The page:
Essentially we are discussing risk assessment. As Clive says, the consequences of having foxes fully established in Tasmania are spectacular. We are also painfully aware there is no precedent for eradicating a vertebrate pest on this scale, especially a smart one in a landscape full of food, and any attempt requires uncommon luck on top of the best techniques. We have gotten advice from the best available experts on eradication of vertebrate pests (New Zealanders and Australians at the moment, with connections to island efforts around both North and South America). Still, I’m not that comfortable with what’s in the tool box – I think we need more and improved survey and more diverse baits for one thing – I would like to see a return to using less Foxoff and more dried meat, a product the risk assessment (for native wildlife) for which I’m happier. The amount of land where permission for baiting is not given may yet defeat the effort; one large midlands property where fox-positive scats were found even refused baiting. That’s how steep the hill is.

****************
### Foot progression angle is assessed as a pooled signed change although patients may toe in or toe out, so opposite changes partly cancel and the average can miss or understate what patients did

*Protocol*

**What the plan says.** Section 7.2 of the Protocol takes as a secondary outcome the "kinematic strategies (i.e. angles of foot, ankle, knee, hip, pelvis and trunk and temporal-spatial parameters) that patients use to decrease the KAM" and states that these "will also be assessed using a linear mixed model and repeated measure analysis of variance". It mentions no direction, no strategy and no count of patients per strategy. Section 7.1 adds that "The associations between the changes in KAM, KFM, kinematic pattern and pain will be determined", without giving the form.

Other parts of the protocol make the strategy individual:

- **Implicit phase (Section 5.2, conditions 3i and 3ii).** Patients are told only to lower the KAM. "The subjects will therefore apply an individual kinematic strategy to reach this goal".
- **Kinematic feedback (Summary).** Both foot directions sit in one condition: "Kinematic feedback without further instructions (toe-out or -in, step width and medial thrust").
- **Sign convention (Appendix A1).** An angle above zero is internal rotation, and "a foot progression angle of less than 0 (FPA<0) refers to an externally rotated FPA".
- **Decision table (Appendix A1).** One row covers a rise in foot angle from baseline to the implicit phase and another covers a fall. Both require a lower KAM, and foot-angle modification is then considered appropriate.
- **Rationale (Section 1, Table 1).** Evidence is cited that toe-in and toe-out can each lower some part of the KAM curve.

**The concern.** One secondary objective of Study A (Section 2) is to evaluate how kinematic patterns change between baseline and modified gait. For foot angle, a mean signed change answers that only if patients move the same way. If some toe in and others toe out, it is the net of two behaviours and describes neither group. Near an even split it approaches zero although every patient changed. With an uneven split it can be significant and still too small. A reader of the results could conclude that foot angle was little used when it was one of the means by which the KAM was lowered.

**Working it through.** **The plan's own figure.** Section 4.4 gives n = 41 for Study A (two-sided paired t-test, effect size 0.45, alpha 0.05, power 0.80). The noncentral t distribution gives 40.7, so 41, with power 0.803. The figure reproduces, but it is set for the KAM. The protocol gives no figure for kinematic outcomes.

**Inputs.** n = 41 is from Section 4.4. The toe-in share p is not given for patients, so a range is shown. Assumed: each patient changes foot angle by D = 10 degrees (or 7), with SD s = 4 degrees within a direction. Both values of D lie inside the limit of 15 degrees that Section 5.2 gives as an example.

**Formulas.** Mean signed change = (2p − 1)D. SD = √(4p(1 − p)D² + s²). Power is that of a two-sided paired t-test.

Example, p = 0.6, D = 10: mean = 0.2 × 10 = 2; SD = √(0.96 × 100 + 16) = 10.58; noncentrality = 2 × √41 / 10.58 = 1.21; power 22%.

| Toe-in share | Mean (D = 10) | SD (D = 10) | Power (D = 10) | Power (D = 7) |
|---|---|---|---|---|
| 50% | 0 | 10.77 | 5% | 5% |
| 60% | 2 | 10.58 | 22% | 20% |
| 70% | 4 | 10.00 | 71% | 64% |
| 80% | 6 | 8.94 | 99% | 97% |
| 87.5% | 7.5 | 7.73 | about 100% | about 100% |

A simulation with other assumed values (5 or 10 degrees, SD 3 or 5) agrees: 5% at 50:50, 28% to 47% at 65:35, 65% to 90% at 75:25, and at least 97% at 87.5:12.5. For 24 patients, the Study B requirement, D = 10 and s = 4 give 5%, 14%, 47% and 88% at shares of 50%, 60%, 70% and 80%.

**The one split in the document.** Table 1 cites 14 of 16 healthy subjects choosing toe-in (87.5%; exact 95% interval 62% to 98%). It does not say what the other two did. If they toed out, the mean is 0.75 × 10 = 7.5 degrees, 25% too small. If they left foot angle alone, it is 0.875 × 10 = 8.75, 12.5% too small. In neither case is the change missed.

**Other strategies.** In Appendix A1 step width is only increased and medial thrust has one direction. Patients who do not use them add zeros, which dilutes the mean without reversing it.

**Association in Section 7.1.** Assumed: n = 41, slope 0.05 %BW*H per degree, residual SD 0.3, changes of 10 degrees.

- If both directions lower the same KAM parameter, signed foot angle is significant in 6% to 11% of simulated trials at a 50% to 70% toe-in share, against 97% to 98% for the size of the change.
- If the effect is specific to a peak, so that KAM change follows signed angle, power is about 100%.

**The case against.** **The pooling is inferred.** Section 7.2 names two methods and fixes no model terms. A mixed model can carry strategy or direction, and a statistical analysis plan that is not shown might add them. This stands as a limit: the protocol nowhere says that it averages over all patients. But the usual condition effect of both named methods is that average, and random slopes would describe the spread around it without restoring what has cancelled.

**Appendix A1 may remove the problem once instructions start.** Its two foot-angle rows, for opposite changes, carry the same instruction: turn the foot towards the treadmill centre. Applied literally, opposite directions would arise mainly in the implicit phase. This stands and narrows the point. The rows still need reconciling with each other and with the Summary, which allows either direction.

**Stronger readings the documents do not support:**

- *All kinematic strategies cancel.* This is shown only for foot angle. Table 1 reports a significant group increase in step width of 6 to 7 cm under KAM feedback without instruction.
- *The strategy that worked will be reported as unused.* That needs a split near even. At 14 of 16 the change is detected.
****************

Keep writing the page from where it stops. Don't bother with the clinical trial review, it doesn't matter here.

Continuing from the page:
Clive has done much to develop better use of and alternatives to 1080 but it still seems to be the best bet for substantial control of foxes over large areas. That is unfortunate since it alienates many Tasmanians who hate 1080. There is also much debate about what foxes do in a novel landscape and what constitutes the best habitat for foxes (for baiting) in our situation and the common dilemma about what to do in rural residential and urban areas, places foxes can do very well in.